Does Boxing Need Bob Arum?

Sean MorehouseCorrespondent IJuly 3, 2010

ARLINGTON, TX - MARCH 12:  Promoter Bob Arum talks in front of Cowboys Stadium before the weigh-in for the WBO welterweight title fight between Manny Pacquiao of the Philippines and Joshua Clottey of Ghana on March 12, 2010 in Arlington, Texas.  Pacquiao and Clottey will fight March 13, 2010 in Cowboys Stadium.  (Photo by Jed Jacobsohn/Getty Images)
Jed Jacobsohn/Getty Images

The boxing community was able to breathe a collective sigh of relief recently when it was announced that the second attempt at Pacquiao-Mayweather negotiations would be done privately. 

Whether the fight was made or not, it was going to be nice to not hear the two sides sniping at each other until the deal got done.

Of course, you wouldn't expect a guy like Bob Arum to keep his word when it comes to something as difficult as shutting his mouth.

Now Arum has stated publicly that Top Rank and Pacquiao have put a deal on the table that all parties have agreed to.  This is despite reports from and others that there are still unresolved issues. 

A minor detail in Bob's world.  If you have a chance to make Mayweather look like the guy holding up the fight, why let a little thing like the truth stop you?

Now on one hand, expecting any kind of tact or decorum from a boxing promoter is generally not the wisest policy.  If anything, we should be more surprised by the concept that Golden Boy and Team Mayweather didn't break the agreement than the fact that Arum did.

It is worth asking then, is Arum any worse than any other promoter?  Is he simply the most visible, and therefore the most easy to criticize?  More importantly, is he good for the sport of boxing?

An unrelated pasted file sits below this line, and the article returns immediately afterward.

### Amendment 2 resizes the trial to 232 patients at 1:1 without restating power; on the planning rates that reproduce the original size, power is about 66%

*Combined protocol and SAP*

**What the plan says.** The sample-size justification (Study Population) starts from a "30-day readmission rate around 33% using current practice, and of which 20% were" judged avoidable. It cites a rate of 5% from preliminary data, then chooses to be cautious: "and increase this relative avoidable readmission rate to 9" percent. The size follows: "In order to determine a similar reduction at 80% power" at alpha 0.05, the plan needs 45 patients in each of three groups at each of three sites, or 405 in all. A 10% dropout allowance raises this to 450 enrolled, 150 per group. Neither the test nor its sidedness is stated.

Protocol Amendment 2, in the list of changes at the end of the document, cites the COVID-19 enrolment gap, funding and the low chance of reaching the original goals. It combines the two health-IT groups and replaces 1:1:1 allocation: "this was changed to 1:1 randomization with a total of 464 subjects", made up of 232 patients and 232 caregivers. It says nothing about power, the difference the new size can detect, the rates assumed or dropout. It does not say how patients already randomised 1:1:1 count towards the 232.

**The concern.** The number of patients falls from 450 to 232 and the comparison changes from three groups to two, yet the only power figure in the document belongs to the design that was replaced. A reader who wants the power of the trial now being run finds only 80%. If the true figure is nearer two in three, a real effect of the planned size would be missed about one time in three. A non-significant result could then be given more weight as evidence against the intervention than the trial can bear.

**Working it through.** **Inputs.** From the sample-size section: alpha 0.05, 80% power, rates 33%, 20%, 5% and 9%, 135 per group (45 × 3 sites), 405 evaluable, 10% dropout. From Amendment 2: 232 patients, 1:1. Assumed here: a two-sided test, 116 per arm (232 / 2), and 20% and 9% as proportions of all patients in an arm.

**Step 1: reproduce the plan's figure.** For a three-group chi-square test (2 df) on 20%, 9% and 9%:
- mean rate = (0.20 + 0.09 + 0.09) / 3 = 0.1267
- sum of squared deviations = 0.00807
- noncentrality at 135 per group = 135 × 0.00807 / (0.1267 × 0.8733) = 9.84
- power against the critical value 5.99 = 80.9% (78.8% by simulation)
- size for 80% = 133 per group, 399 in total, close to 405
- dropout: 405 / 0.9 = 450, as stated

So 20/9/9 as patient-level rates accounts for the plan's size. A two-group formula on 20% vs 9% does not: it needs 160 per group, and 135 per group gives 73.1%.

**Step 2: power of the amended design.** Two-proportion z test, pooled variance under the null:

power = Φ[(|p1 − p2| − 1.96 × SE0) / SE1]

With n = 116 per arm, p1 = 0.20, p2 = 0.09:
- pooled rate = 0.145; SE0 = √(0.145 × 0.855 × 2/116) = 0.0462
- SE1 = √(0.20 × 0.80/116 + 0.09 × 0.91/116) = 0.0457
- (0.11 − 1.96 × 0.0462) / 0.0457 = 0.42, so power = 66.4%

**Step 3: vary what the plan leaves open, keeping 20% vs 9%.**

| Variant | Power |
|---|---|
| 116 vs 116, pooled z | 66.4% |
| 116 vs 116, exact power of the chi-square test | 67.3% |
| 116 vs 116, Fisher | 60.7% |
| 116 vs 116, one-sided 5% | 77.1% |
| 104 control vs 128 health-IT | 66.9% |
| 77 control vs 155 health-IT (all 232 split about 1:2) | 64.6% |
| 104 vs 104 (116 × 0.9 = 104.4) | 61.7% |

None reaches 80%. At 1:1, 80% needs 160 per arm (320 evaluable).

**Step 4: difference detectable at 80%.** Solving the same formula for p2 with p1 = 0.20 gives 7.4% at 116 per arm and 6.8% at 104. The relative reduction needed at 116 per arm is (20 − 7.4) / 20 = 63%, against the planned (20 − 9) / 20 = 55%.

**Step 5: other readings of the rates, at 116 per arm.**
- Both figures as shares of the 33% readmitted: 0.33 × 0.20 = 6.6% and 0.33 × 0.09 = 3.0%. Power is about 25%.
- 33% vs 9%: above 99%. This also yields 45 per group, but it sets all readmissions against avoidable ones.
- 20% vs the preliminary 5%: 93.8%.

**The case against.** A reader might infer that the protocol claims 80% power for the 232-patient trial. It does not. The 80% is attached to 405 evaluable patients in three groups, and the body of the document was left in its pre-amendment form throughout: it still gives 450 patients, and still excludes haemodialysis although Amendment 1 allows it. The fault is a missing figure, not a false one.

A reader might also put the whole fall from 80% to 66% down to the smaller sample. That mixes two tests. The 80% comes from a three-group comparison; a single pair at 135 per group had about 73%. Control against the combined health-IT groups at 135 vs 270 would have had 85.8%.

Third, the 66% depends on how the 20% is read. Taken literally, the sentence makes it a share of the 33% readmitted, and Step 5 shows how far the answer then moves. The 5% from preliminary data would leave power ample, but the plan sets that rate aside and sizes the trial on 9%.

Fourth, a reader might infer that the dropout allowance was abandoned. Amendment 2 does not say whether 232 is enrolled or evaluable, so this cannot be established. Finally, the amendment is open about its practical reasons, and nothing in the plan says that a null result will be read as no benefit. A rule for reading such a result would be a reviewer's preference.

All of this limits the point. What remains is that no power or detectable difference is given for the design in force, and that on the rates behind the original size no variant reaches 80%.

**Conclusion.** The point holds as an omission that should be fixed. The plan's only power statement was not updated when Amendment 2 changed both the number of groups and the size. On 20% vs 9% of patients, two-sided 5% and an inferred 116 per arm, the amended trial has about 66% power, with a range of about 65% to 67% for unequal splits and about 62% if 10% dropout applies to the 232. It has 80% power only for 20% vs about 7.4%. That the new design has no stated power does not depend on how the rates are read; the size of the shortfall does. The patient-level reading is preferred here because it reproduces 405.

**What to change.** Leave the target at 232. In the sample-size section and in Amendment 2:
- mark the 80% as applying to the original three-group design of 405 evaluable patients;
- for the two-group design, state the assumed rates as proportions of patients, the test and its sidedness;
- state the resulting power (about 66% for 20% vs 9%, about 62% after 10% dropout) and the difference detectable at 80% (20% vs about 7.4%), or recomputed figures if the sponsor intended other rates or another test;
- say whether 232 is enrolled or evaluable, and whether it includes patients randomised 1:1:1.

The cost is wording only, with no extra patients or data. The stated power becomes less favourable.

Bob's history of opening his mouth and promptly inserting his foot is well documented.  Last year he engaged a reporter in the senseless Boxing vs. MMA debate, and proceeded to embarrass himself by calling MMA fighters "homosexuals" and implying that the sport's fans were racist.

What got lost in the controversy over these statements was a possibly legitimate beef that Arum has with the UFC, claiming he has inside knowledge that Dana White and company lie about their Pay-Per-View sales to perpetuate the myth that MMA is the more popular sport.

Of course, nobody cared about these claims after he had already gone on his homophobic rant.  This is often the case, as Arum is undoubtedly a smart guy, but his intelligent remarks regularly get lost among the ridiculous.

When it comes to the Mayweather-Pacquiao soap opera, don't let all the talk about drug testing and purse split fool you into thinking that the problem is between the two fighters. 

The feud that is really slowing up this fight is the one between Arum and Mayweather.

Floyd was promoted by Arum for the first 10 years of his career.  He left top rank claiming that Arum had underpaid and manipulated him.  He also levied strong accusations about Arum being involved in corruption with boxing officials, using his influence to secure big payday title fights for unworthy challengers in his stable.

Arum certainly hasn't forgotten about any of this bad blood.  When asked about a possible Mayweather-Pacquiao fight during that same infamous interview last year, Arum scoffed at the notion. 

He claimed that due to Mayweather's defensive style, Pacquiao fans wouldn't want to see that fight.  Of course, this makes about as much sense as saying that Peyton Manning's fans don't want the Colts to play teams with a good secondary.

The biggest problem with Arum, though, is that despite all his nonsense, boxing needs him.  He has brought the sport back into major stadiums in the United States, and continues to provide interesting matchups with top level fighters.  If they ever do get the Mayweather-Pacquiao fight signed, he will no doubt play a huge part in its success.

I suppose we can all hope that someday boxing will be run by nice, honest men, but until then we will have to rely on guys like Arum.  He may be a jerk, but he's undeniably clever and effective. 

Him and Floyd Mayweather actually have quite a bit in common.